Students’ demonstrated an increase in the number of their online courses and reported that their daily life activities balance was changed during the pandemic. The effects of COVID-19 on students’ study are demonstrated in Table 3.
|Characteristics||Mean (SD) or n (%)|
|COVID affected my daily activities balance||Strongly disagree: 6 (1.2%)|
|Disagree: 35 (7.2%)|
|Neutral: 54 (11.1%)|
|Agree: 187 (38.6%)|
|Strongly agree: 203 (41.9%)|
|How many online courses prior to COVID||1.6 (1.6)|
|How many online courses during COVID||3.8 (2.6)|
|Weekly studying hours||12.3 (14.5)|
N: number, SD: Standard deviation.
The study 12-item Likert scale used to evaluate the online teaching process during the pandemic had a high Cronbach’s alpha coefficient (0.831) suggesting that the scale is internally consistent and valid. Overall, students were not satisfied with their online teaching experience as their average response was 2.3 (±0.6) on the 12-statement Likert scale evaluation. Table 4 lists the participants’ average response for each statement evaluating their online teaching experience during the pandemic.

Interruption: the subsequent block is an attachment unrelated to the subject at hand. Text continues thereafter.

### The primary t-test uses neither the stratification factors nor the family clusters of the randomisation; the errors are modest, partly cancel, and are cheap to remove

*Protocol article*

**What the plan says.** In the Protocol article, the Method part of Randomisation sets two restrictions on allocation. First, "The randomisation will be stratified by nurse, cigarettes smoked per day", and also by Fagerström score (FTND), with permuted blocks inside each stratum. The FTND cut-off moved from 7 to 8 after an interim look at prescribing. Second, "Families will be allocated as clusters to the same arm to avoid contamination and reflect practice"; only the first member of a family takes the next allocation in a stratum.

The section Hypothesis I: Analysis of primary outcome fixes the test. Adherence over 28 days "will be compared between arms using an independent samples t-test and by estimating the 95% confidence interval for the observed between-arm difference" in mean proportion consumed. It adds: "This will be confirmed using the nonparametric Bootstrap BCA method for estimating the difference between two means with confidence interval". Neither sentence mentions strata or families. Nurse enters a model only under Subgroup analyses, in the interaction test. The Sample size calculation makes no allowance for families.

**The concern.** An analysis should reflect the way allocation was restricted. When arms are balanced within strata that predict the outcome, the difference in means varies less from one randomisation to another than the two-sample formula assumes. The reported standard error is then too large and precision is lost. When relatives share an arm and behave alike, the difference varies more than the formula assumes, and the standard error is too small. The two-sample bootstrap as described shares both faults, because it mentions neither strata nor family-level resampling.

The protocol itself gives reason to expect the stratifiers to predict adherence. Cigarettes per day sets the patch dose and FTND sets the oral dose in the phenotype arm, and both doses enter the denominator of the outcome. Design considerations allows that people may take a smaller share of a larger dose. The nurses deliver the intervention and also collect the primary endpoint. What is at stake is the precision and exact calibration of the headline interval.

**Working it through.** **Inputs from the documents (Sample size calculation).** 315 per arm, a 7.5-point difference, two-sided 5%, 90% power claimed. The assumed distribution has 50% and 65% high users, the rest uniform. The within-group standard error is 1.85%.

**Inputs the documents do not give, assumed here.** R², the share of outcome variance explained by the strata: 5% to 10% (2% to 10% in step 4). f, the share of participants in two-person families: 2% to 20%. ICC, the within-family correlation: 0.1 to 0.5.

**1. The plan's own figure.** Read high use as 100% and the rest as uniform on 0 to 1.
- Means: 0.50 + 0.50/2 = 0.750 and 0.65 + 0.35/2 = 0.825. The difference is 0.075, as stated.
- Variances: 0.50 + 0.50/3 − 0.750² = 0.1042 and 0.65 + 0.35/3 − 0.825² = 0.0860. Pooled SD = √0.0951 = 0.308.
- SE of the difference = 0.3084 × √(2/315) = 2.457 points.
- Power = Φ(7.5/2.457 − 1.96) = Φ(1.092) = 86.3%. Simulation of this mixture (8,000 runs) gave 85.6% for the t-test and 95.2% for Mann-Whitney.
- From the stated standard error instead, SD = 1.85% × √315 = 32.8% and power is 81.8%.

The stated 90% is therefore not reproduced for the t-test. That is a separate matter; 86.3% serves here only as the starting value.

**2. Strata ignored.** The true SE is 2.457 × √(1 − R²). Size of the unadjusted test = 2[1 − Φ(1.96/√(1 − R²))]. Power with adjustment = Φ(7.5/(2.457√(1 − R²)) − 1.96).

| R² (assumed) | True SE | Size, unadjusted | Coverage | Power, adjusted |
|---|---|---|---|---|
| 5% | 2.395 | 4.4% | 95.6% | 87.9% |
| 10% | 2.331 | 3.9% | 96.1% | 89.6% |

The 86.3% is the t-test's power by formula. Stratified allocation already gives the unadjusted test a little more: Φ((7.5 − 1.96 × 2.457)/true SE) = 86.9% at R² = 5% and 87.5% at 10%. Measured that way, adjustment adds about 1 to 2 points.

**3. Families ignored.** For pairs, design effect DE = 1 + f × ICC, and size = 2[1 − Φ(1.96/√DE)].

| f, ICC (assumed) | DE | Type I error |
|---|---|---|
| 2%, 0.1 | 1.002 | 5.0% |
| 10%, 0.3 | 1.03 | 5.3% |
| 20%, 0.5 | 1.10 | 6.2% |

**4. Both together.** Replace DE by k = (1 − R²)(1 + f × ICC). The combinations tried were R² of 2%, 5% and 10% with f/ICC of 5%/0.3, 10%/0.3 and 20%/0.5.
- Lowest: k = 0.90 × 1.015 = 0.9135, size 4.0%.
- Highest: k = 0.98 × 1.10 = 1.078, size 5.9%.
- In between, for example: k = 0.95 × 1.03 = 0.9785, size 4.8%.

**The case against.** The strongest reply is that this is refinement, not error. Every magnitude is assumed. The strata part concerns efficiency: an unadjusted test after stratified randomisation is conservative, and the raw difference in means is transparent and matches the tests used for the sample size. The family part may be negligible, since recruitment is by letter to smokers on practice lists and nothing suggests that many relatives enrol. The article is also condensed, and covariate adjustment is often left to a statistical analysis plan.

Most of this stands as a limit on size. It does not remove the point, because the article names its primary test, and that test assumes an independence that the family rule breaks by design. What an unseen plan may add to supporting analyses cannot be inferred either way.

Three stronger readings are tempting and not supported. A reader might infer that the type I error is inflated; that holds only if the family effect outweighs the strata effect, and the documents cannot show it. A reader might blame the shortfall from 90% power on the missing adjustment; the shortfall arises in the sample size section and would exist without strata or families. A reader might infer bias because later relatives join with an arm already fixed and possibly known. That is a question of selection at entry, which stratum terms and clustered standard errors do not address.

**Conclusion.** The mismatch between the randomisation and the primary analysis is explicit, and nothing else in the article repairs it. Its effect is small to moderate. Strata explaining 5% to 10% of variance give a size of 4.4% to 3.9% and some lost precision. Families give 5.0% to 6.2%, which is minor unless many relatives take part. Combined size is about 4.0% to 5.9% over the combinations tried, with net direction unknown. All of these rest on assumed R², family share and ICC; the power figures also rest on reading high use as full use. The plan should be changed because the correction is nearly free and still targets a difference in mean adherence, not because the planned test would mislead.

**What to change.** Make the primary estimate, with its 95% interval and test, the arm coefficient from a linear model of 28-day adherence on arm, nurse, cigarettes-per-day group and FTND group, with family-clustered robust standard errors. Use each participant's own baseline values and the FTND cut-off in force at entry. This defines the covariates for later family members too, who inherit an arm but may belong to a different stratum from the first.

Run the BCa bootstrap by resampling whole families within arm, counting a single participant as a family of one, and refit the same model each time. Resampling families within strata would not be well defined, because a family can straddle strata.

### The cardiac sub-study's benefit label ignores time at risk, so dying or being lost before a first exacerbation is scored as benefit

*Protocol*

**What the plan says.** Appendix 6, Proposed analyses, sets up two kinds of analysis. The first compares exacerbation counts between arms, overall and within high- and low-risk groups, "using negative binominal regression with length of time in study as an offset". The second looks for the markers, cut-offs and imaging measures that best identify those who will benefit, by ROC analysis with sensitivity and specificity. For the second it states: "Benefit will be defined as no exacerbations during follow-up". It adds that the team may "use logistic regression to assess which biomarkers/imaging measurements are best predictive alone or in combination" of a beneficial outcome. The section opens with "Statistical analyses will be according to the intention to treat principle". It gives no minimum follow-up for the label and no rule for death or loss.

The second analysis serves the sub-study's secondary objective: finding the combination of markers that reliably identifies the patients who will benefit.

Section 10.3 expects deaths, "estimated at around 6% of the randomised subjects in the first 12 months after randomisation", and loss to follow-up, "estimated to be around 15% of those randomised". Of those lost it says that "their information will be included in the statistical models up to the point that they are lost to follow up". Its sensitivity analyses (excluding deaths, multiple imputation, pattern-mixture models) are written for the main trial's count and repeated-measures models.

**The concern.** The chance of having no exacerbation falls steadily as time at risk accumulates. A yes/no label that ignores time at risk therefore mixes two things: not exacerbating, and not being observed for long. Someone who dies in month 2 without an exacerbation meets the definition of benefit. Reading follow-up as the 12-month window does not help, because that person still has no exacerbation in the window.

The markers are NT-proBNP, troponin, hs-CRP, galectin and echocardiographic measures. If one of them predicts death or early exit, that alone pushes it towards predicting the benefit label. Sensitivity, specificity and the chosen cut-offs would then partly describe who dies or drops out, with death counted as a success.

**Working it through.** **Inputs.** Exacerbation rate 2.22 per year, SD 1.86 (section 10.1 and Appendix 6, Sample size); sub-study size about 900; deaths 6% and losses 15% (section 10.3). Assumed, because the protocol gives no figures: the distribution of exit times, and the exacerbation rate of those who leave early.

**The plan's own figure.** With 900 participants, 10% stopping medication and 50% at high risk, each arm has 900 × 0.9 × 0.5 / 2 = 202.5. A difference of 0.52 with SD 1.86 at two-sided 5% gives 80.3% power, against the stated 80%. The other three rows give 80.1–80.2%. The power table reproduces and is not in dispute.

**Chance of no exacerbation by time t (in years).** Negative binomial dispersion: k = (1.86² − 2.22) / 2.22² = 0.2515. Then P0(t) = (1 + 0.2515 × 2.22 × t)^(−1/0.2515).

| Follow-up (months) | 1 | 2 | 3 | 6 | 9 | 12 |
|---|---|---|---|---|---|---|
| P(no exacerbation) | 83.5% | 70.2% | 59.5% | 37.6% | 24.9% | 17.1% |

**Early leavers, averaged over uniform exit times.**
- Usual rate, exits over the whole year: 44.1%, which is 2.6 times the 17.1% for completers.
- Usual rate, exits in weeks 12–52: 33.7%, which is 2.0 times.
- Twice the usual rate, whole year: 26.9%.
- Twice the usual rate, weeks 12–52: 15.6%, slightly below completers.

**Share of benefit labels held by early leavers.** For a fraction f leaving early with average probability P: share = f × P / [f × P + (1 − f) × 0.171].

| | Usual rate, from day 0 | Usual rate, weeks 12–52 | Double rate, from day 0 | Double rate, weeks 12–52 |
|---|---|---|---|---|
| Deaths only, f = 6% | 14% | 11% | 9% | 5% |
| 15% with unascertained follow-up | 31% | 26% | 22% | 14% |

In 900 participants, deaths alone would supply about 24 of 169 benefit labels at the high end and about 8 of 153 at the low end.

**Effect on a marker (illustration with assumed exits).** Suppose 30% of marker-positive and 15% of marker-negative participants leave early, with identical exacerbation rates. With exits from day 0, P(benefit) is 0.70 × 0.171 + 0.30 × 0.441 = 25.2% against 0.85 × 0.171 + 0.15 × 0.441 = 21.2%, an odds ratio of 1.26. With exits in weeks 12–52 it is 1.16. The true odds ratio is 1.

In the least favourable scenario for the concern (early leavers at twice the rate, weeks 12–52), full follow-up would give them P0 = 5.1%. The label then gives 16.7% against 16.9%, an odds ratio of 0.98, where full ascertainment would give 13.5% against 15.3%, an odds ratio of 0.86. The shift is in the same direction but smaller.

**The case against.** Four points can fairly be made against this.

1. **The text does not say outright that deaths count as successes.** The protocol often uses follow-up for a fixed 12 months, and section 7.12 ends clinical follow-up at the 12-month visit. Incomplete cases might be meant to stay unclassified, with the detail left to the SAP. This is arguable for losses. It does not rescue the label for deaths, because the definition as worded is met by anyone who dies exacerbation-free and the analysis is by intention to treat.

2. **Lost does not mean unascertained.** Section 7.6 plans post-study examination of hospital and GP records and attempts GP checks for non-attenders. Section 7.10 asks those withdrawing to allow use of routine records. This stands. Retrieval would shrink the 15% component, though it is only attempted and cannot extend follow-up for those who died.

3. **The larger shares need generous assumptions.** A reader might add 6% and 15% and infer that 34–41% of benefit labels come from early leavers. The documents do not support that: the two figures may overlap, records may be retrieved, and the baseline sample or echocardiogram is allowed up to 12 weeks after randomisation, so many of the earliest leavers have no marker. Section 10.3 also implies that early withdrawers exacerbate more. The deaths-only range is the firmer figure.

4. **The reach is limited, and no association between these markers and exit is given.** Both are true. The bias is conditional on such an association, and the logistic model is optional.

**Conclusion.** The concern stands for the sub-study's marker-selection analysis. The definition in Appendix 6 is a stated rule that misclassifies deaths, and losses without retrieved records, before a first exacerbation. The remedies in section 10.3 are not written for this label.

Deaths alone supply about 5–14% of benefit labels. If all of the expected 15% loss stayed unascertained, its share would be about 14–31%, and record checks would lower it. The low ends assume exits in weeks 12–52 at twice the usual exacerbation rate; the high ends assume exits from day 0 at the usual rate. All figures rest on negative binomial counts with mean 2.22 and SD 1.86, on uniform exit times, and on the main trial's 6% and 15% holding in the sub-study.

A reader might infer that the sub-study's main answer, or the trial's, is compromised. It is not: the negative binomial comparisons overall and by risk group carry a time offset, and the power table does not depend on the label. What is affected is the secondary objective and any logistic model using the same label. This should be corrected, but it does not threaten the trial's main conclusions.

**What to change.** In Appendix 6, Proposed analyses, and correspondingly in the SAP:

|Characteristics||Mean (SD) or n (%)|
|Our Online teaching is of high quality||2.1 (1.0)|
|Online teaching is as beneficial as traditional||2.0 (1.1)|
|Online teaching is beneficial for theoretical courses||3.0 (1.2)|
|Online teaching is beneficial for laboratory courses||1.6 (0.8)|
|Online teaching is beneficial for clinical training courses||1.5 (0.8)|
|Professors put enough efforts in online teaching||2.7 (1.1)|
|Professors communicate enough and regularly with students||2.6 (1.1)|
|Internet quality is good enough for online teaching||2.7 (1.3)|
|Online teaching assessment system is clear and fair||1.9 (1.0)|
|I can easily understand my online courses instructions||2.7 (1.2)|
|Online courses require less efforts than traditional||2.4 (1.3)|
|I wish to adopt online teaching in more future courses after COVID||2.5 (1.4)|
|Average satisfaction with online teaching||2.3 (0.6)|
N: number, SD: Standard deviation.
Regarding factors significantly associated with HRQoL, the study multiple variable linear regression model was powerful as it explained 65.5% of the variance in students’ HRQol (r2 = 0.655, F = 127.8, P < 0.001). As demonstrated in Table 5, depression (β= – 0.51 [95% CI – 0.64 to – 0.36], P < 0.001), neck disability index scale (β= – 0.44 [95% CI – 0.60 to – 0.27], P < 0.001), and stress (β= – 0.44 [95% CI – 0.57 to – 0.29], P < 0.001) were significant negative predictors of HRQol. While health self-evaluation (β= 3.80 [95% CI 1.85 to 5.73], P < 0.001), average of satisfaction with online teaching (β= 2.87 [95% CI 1.30 to 4.45], P < 0.001), IPAQ (β= 1.81 [95% CI 0.32 to 3.30], P < 0.05), and weekly studying hours (β= 0.07 [95% CI 0.00 to 0.13], P < 0.05) were significant positive predictors of HRQoL.